The week that was in Illinois politics and govenrment (August 13-17).
Chicago and Cook County News
New data released this week showed that foreclosure filings were slightly up in the first six months up of this year, but dramatically higher in a handful of struggling, mostly black neighborhoods on the South Side.
Also, completed foreclosure auctions more than doubled in the Chicago six-county region from the first half of 2011 to the first half of 2012.
What can be done about the ongoing foreclosure crisis?
Aldermen championed a plan at a Chicago City Council hearing Tuesday that would use eminent domain so that the city can seize properties in danger of falling into foreclosure. But the plan is likely going nowhere, as Mayor Rahm Emanuel indicated his opposition.
Another idea is a countywide foreclosure moratorium. The Chicago Anti-Eviction campaign pitched the idea Monday to Cook County President Toni Preckwinkle.
A federal grand jury has launched an investigation into Chicago’s duty disability worker’s compensation system.
WBEZ reported that Chicago gas prices have jumped to $4.20 a gallon compared to the national average of $3.69 a gallon. Part of the reason behind the disparity stems from the rise in corn prices due to the Midwest drought.
PI reported Thursday on a proposed pilot project that will encourage people to bring reusable bags to retail stores as an alternative to plastic bags.
Google Inc.-owned Motorola Mobility will layoff 700 of its 3,000 employees in Chicago and Libertyville, the digital communications company disclosed Monday.
PI took a look Friday at a new report released by the Institute for Policy Studies of Washington, D.C. which found that Motorola Mobility and three other Illinois companies paid almost no federal income taxes in 2011.
On Monday teachers at 243 Chicago Public Schools returned to their job without a contract, and with the possibility that they could stage a district-wide strike.
Gov. Pat Quinn hoped to use the special session as an occasion for the entire General Assembly to address pending pension legislation.
But amid lawmaker uncertainty on where to go next on pension legislation, the We Are One coalition of labor unions remained steadfast in their opposition to benefit cuts. The coalition protested outside the capitol rotunda Friday and jeered Quinn at the Illinois state fair in Springfield Wednesday.
The coalition also pitched their framework for pension legislation, which included increased contributions from current employees.
Meanwhile, AFSCME Council 31 and Quinn remain in court over several corrections and juvenile justice facilities the governor wants closed. AFSCME has sued to block the closures, and the state agreed Friday to postpone any closure-related inmate transfers August 31.
We reported Friday that a coterie of education, health care professional and environmental advocates are pushing back against downstate power provider Ameren. The company is trying to delay compliance with more stringent pollution control regulation of its coal-fired power plants.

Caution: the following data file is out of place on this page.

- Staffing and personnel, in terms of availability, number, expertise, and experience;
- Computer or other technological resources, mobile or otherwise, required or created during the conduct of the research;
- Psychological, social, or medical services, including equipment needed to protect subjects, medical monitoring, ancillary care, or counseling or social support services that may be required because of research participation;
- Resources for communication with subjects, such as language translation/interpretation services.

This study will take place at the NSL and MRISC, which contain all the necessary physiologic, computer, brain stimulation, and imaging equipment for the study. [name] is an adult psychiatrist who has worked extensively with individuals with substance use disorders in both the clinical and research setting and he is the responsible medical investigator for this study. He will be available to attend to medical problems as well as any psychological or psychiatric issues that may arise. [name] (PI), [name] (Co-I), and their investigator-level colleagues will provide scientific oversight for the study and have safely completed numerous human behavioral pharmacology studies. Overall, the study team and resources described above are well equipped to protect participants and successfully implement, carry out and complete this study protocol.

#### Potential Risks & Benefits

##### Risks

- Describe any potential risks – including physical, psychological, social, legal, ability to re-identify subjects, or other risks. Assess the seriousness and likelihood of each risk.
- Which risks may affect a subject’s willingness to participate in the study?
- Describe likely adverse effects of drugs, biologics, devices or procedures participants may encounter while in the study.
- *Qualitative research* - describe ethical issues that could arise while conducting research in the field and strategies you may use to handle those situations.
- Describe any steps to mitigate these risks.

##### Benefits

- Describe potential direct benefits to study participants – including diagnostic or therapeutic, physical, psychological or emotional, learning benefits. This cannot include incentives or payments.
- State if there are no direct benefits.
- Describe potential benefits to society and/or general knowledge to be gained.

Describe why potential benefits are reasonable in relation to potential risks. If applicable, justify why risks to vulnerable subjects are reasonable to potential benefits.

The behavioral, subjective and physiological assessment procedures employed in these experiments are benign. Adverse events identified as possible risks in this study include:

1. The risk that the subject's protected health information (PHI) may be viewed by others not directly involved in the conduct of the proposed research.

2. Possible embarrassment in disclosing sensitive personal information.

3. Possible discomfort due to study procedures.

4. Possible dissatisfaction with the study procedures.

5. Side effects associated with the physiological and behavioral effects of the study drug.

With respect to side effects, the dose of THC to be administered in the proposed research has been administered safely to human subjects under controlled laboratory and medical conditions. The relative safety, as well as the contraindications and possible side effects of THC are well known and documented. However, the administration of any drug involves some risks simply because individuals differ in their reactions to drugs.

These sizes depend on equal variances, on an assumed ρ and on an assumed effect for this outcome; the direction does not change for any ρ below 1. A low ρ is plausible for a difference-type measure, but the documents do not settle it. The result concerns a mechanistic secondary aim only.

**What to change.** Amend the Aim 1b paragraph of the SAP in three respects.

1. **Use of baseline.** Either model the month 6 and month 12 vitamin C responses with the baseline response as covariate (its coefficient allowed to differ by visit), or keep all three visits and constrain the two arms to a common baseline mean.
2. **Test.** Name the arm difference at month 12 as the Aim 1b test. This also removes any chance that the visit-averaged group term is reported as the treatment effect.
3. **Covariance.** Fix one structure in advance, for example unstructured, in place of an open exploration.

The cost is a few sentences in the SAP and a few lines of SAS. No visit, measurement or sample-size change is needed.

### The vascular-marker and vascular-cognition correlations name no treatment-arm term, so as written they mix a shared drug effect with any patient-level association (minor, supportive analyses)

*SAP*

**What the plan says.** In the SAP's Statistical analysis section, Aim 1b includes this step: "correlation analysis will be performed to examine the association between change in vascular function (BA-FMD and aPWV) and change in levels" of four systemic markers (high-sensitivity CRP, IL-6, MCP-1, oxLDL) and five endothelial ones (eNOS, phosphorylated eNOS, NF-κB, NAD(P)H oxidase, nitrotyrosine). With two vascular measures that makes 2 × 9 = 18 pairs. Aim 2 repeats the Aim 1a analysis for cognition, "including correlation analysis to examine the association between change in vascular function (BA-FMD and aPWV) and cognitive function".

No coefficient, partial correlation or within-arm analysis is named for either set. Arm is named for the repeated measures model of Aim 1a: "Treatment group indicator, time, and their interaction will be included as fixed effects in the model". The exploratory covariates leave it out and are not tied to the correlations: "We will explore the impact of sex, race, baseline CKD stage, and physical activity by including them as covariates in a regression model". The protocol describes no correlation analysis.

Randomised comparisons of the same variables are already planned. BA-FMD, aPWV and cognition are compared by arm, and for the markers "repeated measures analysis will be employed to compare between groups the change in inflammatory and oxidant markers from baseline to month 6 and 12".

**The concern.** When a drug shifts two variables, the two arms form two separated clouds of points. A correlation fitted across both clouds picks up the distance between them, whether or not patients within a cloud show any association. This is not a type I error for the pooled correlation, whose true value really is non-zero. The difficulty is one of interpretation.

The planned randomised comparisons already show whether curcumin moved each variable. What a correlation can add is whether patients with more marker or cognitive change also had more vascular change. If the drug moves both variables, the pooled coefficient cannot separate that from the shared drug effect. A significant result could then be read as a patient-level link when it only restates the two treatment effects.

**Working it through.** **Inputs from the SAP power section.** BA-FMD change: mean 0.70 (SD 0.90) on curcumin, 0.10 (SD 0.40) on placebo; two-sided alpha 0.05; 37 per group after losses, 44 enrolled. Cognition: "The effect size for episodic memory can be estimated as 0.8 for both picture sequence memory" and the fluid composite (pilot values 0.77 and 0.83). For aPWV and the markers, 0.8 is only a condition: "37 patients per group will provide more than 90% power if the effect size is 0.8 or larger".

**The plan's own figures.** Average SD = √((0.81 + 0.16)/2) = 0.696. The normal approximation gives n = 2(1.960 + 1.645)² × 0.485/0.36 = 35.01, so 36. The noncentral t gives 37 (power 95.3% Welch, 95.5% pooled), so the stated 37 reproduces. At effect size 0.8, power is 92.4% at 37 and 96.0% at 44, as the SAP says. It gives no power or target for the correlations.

Gov. Pat Quinn used his veto pen last Friday to scotch a coal gasification plant on the Southeast Side of Chicago. Jack Darin, director of the Sierra Club, Illinois Chapter penned an op-ed applauding the move as the environmentally responsible decision.
We looked at the idea that perhaps the future of “clean coal” and “coal-to-gas” plants is bleak: Energy companies have yet to find a way to make these proposals both economically and environmentally appealing to state government.
The Illinois unemployment rate went up slightly to 8.9 percent in July from the June figure of 8.7 percent. State and local government saw the most job losses, with 7,900 jobs lost between June and July.
A historic Obama administration executive order kicked in Wednesday that would enable 1.4 million undocumented immigrants under the age of 30 to apply for a two-year reprieve from the threat of deportation. At the Navy Pier Grand Ballroom in Chicago the initial demand was overwhelming – up to 15,000 people showed up to apply at a “Dream Relief Day” organized by the Illinois Coalition for Immigrant and Refugee Rights (ICIRR) advocacy group.
Presumptive Republican presidential nominee Mitt Romney selected ultra-conservative Wisconsin congressman Paul Ryan as his running mate Saturday. Republican members of Illinois' Congressional delegation were happy about the selection viewing Ryan as a uniquely serious, issues-oriented candidate. Meanwhile, concerns swirl around his desire to gut Medicare, as seen by his last federal budget proposal.
New poll results show that 10th congressional district incumbent Bob Dold (R) could be at risk of losing his seat to Democratic challenger Brad Schneider.
U.S. Rep. Jesse Jackson Jr. (D-Chicago) is being treated for bipolar disorder, according to an announcement by the Mayo Clinic in Rochester, Minnesota Monday. Jackson has been on a medical leave of absence since June 10.